Library Views Still Sought
08 April 2019
Residents are being urged to continue to contribute their views about the future delivery of library services in Powys, even though the service has been granted a reprieve and has a year to find savings of at least £200k and potentially more.
A public consultation exercise launched at the start of February saw Cabinet Member Cllr Rachel Powell visit ten branch libraries where she heard first-hand how valued the service was. The feedback led to a reprieve but a decision was taken to continue with the consultation to capture ideas and views from residents about future options allowing time for these to be given due regard.
To date over 250 residents have contributed their views via the online/paper survey alongside the views captured at the ten drop in sessions.
Councillor Rachel Powell said: "We know our libraries are much loved by communities but this in itself, doesn't solve the issue of meeting budgetary pressures. The service is still in the position of needing to find significant savings of at least £200k by the end of March 2020 and there is likely to be no let up going forward."
She added: "It is important that we explore every avenue, and think outside of the box, if we are going to be able to sustain our libraries. I'd like to encourage residents to continue to put forward their views via the survey. We have a number of options on the table now - partly as a result of the drop in sessions, looking at models elsewhere and partly as a result of conversations with town and community councils."
"We have a meeting next month with town and community councils to discuss their preferred options and a way forward. Personally, I believe that we can succeed by working together in truly creative ways, and our communities have already shown that they have that willingness to work with us."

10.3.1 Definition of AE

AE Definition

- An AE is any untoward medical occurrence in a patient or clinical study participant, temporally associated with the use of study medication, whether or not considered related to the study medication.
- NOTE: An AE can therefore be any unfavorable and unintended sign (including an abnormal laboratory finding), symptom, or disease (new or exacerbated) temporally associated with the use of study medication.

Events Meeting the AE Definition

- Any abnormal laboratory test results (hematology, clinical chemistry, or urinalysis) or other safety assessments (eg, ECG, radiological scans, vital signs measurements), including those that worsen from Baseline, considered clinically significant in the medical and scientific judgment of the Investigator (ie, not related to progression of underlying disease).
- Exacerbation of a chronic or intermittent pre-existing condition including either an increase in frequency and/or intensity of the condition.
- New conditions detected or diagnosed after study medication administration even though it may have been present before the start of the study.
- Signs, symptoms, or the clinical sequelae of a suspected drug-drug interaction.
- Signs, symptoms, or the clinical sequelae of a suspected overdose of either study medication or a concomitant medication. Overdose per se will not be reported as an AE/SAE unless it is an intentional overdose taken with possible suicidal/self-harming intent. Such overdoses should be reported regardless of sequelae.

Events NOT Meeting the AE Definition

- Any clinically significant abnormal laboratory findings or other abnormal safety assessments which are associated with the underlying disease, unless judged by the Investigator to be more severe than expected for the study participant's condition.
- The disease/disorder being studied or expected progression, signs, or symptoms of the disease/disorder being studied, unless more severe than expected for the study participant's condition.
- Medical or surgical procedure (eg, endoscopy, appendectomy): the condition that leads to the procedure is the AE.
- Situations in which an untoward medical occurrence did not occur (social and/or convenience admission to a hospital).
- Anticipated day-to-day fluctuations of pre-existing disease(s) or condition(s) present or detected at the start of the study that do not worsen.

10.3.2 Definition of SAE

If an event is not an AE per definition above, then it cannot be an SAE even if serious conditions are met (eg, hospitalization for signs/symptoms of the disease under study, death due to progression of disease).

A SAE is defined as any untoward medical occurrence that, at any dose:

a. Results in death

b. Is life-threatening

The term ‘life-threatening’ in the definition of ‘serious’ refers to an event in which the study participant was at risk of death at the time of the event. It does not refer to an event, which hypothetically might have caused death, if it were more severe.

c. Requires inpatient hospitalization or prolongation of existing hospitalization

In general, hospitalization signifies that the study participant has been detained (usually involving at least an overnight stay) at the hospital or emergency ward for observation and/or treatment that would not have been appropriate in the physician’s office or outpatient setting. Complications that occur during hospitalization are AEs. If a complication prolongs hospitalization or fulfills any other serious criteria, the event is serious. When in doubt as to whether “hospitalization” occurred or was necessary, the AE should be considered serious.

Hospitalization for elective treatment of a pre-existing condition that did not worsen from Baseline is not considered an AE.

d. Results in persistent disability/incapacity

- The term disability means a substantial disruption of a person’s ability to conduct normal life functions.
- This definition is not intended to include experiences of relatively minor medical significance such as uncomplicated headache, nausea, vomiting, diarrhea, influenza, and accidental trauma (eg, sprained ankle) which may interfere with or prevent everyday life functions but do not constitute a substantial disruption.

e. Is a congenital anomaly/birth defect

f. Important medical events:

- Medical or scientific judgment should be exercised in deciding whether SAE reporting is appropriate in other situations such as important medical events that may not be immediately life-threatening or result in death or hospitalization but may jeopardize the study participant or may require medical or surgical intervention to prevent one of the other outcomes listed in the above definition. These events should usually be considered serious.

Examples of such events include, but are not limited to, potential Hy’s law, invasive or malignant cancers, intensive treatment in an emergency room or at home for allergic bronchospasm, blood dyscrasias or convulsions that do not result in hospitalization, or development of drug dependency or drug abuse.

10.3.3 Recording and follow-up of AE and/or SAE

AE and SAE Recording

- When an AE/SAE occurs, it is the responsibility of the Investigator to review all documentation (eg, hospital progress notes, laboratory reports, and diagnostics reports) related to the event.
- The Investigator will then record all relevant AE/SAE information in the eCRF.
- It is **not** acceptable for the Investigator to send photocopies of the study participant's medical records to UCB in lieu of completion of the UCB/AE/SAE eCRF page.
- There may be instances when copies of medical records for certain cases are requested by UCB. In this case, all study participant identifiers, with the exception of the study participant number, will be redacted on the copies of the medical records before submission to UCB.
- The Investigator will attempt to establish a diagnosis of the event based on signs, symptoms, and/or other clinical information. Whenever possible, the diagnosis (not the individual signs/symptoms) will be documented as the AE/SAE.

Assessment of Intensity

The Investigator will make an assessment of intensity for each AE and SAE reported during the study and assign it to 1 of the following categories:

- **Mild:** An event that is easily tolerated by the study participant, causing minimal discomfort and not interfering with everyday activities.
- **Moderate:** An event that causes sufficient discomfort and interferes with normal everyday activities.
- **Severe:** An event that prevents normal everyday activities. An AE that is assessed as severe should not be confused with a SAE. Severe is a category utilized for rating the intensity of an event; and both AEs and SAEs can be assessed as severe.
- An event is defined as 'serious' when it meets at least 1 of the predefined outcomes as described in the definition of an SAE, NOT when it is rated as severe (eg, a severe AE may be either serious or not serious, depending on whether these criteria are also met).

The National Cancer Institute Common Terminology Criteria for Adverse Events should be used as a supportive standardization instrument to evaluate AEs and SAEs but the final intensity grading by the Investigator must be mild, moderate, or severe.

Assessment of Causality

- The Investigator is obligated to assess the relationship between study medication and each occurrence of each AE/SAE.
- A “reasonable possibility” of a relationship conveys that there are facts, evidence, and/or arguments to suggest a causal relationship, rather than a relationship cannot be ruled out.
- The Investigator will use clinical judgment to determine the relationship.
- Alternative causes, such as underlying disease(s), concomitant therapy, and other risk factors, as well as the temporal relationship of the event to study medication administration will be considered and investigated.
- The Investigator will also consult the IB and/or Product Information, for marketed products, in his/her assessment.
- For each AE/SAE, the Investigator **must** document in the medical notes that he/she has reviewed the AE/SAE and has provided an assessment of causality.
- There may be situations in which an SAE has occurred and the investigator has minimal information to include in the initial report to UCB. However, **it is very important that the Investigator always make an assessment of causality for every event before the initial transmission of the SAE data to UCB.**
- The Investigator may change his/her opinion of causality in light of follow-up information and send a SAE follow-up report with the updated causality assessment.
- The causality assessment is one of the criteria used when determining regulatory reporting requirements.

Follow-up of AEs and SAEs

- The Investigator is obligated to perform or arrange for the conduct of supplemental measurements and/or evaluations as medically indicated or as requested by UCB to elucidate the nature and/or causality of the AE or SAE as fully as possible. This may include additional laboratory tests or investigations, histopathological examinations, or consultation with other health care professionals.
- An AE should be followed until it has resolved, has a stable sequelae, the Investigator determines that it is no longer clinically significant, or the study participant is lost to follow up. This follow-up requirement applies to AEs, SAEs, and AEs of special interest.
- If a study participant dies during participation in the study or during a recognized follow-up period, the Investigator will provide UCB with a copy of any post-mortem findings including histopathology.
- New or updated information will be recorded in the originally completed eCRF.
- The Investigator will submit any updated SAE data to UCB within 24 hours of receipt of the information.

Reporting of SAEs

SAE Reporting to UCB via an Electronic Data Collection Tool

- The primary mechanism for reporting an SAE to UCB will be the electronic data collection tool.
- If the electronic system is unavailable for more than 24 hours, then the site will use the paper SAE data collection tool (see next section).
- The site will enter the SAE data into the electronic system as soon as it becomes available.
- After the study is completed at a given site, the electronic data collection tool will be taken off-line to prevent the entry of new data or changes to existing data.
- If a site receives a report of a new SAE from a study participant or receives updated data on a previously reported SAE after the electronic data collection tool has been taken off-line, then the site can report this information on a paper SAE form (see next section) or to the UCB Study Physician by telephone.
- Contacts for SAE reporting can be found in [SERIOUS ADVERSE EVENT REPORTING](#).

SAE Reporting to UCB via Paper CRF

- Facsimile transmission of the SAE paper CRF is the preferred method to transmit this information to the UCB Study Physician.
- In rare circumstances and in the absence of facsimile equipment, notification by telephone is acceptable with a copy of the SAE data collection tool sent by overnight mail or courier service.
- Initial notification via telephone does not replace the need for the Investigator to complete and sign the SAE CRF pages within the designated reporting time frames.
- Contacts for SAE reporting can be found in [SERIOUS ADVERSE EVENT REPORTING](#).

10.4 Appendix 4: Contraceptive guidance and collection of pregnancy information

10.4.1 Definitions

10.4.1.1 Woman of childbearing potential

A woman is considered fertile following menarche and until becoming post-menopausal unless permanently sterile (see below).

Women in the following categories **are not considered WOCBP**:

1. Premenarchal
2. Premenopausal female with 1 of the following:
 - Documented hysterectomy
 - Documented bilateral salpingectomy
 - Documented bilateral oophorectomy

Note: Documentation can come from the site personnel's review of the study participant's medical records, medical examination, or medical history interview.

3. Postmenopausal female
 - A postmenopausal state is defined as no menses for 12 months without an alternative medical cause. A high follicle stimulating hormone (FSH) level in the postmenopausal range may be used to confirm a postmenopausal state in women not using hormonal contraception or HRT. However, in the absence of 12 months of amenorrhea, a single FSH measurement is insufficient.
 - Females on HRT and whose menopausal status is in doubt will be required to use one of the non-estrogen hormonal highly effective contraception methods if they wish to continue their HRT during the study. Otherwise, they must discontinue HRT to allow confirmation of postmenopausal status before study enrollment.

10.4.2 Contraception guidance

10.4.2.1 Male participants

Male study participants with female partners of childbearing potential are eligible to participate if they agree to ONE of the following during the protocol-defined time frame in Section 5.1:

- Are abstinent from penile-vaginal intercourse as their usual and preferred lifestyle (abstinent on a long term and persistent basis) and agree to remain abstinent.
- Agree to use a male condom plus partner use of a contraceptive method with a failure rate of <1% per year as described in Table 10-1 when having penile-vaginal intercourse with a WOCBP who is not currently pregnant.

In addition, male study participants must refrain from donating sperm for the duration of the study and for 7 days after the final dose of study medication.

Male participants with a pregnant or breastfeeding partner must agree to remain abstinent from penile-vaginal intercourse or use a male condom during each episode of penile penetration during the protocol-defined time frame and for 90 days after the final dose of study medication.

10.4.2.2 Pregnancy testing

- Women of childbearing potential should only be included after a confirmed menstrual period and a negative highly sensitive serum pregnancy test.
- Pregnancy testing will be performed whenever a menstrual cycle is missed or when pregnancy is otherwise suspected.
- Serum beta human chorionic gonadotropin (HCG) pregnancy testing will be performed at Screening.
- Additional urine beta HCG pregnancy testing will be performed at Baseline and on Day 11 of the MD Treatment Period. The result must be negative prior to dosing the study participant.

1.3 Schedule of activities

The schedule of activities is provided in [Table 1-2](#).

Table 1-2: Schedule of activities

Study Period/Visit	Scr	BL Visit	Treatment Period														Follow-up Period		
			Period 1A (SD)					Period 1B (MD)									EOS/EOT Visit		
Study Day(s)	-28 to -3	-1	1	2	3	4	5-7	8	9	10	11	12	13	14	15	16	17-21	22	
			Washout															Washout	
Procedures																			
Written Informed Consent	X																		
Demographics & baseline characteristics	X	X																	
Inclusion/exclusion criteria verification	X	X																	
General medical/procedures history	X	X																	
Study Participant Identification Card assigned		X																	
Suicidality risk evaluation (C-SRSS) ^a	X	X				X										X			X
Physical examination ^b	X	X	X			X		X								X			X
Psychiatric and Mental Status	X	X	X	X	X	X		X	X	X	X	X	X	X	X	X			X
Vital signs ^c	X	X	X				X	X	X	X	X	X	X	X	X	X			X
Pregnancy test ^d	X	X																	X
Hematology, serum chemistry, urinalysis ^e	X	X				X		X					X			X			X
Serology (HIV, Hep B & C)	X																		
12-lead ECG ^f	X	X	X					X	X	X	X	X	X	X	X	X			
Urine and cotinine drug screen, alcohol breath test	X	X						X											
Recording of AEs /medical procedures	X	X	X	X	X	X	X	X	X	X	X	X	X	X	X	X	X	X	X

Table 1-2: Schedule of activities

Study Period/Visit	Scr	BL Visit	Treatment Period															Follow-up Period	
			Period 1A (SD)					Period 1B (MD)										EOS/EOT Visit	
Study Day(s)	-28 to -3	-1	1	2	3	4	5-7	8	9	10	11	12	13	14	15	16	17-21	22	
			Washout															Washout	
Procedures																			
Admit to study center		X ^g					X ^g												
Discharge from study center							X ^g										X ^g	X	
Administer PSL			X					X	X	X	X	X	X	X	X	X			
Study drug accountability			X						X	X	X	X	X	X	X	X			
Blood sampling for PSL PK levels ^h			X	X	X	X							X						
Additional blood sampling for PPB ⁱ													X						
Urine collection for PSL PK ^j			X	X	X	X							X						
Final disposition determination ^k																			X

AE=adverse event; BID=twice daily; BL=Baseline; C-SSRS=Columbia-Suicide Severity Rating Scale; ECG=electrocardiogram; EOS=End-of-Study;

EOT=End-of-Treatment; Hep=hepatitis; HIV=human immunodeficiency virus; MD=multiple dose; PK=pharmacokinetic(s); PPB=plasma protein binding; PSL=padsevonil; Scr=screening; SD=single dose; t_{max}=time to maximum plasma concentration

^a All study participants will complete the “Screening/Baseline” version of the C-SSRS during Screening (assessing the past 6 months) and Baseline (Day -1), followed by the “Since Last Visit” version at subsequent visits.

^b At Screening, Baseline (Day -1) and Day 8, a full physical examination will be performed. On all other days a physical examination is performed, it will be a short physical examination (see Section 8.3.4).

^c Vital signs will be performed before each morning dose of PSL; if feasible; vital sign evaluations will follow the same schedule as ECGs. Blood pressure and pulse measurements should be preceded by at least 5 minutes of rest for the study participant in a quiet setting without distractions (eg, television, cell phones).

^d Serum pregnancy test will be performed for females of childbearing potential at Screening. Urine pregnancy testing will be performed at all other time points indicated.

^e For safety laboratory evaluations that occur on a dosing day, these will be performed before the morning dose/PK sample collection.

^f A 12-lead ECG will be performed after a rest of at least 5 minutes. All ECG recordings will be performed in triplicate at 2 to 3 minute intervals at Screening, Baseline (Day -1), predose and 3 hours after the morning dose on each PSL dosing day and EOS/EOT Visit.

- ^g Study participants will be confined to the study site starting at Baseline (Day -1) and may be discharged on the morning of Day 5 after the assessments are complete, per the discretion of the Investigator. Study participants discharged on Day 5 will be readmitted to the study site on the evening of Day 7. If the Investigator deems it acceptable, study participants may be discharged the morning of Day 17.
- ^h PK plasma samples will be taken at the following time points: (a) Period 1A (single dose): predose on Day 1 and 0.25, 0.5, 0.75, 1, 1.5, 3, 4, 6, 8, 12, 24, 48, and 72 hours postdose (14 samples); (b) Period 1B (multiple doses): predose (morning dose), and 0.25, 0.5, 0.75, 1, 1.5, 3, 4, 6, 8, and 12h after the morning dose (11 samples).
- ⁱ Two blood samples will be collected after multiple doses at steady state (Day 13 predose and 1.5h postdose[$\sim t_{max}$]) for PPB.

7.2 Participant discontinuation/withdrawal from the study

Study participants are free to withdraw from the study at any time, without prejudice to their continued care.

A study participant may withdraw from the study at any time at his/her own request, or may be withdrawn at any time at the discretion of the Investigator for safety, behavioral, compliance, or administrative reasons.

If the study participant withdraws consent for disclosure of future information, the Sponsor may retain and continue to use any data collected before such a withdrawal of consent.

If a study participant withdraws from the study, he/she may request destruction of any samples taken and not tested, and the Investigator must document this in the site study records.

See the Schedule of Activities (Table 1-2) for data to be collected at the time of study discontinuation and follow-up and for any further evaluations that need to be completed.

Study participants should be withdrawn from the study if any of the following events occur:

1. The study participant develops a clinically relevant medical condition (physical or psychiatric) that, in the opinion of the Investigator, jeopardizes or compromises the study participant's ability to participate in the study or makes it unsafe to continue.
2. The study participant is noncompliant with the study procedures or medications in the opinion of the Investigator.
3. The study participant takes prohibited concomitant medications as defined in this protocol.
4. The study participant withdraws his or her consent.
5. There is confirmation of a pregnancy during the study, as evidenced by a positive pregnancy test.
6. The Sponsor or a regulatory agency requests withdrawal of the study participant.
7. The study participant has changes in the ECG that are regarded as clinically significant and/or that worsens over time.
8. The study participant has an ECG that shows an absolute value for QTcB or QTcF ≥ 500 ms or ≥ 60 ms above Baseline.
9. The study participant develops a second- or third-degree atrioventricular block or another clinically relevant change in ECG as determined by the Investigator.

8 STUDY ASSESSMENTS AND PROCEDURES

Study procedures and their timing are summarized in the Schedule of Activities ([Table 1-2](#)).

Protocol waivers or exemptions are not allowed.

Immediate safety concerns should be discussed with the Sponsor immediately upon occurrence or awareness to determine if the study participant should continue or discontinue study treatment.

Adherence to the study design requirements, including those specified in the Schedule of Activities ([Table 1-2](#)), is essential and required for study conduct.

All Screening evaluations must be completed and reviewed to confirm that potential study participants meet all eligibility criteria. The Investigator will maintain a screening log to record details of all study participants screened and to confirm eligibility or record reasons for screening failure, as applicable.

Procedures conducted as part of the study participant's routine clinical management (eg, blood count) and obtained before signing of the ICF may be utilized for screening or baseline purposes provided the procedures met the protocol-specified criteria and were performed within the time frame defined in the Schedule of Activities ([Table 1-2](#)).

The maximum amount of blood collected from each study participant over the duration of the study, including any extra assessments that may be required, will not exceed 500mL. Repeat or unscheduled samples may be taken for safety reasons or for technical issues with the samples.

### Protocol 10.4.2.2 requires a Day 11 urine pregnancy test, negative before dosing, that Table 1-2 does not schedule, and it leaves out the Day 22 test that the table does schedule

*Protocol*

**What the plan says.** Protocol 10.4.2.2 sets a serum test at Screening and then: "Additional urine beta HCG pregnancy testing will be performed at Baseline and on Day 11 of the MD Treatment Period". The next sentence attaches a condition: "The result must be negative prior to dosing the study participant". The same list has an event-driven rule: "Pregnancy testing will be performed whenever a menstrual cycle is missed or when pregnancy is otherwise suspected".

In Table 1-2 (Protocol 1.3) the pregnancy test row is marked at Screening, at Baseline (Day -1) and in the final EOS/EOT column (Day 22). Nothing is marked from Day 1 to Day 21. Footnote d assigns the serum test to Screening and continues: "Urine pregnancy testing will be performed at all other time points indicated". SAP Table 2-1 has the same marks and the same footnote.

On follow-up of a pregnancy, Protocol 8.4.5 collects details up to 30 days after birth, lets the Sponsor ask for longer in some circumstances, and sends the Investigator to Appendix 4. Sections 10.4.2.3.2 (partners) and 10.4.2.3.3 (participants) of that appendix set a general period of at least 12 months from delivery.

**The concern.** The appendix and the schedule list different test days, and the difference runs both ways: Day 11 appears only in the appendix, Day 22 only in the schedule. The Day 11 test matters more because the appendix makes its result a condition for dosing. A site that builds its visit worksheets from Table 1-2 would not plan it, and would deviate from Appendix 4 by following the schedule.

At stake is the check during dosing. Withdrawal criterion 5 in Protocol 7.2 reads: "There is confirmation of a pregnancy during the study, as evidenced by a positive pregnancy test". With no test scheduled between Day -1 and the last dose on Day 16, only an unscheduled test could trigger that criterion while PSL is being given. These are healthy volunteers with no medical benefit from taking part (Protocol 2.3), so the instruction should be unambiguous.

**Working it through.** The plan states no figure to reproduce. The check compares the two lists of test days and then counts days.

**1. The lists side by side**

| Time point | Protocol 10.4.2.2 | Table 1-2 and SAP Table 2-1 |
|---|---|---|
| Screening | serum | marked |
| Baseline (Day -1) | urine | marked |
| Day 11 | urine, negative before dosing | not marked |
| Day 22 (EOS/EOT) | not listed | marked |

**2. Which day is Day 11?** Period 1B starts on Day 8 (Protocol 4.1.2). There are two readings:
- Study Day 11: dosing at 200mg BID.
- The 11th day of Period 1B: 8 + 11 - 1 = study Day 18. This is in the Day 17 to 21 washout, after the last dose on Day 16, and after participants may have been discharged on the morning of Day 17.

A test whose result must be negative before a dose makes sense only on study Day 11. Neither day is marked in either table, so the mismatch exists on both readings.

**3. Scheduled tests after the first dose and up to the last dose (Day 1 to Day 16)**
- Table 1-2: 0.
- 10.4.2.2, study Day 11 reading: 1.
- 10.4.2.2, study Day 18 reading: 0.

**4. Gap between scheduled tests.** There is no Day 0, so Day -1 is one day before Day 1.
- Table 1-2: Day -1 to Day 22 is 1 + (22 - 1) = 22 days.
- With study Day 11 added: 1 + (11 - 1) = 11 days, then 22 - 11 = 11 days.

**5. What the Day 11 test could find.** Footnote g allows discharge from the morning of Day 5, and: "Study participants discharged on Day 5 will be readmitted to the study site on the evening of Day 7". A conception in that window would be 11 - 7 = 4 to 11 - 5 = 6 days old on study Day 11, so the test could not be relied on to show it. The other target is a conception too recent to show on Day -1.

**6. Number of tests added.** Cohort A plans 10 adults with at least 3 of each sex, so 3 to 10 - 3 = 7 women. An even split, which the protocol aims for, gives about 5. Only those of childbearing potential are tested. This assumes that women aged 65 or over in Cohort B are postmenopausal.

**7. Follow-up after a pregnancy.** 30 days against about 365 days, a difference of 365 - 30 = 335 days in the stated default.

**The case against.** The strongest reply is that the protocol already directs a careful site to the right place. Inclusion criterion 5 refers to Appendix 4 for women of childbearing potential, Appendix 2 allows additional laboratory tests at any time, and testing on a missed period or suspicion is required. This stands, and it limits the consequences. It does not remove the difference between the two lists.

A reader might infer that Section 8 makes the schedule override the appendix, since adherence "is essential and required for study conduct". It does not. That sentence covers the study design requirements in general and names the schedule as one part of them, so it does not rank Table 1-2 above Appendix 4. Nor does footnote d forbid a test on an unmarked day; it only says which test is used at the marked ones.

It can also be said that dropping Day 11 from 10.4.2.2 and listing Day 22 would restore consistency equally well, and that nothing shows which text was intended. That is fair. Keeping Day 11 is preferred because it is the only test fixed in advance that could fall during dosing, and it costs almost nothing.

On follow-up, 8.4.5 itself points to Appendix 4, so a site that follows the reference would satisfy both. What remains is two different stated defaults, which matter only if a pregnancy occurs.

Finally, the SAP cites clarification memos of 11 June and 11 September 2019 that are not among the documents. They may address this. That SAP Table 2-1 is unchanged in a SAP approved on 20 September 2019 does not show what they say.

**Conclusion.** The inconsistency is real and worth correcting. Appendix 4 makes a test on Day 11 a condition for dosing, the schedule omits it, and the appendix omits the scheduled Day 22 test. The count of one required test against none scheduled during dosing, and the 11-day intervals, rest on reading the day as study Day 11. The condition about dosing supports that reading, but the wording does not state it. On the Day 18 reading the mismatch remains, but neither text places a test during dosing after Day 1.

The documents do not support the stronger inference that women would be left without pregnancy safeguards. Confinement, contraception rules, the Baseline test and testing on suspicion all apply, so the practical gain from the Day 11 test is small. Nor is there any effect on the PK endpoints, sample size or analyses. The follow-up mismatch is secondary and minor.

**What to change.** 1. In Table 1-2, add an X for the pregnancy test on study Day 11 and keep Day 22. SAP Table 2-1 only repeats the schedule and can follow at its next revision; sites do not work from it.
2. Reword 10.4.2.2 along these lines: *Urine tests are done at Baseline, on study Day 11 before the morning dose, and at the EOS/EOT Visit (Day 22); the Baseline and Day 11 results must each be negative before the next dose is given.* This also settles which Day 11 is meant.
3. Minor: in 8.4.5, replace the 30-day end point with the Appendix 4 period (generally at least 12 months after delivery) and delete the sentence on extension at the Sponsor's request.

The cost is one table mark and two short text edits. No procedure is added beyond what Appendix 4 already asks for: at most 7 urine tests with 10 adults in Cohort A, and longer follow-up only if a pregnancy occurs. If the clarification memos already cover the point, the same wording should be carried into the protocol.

The survey closes on Sunday 28th April 2019.
Some of the options put forward so far include:
- A "click and collect" style service - library users would order their books etc. online and collect from a central point in their community
- Trusts and charitable status - either for individual libraries or for the library service as a whole. This would allow the service to seek revenue from other sources
- Using our libraries more effectively - developing libraries as well-being hubs whereby we share costs with a range of other services and partner organisations and look to rent out and allow businesses to use the facilities when they are closed
- Fundraising, Friends groups, sponsorship and crowdfunding opportunities
- Wholly volunteer-run libraries, such as the model adopted by Montgomery Library
- Devolving the library power to Town and Community Councils so they can access resources not available to local authorities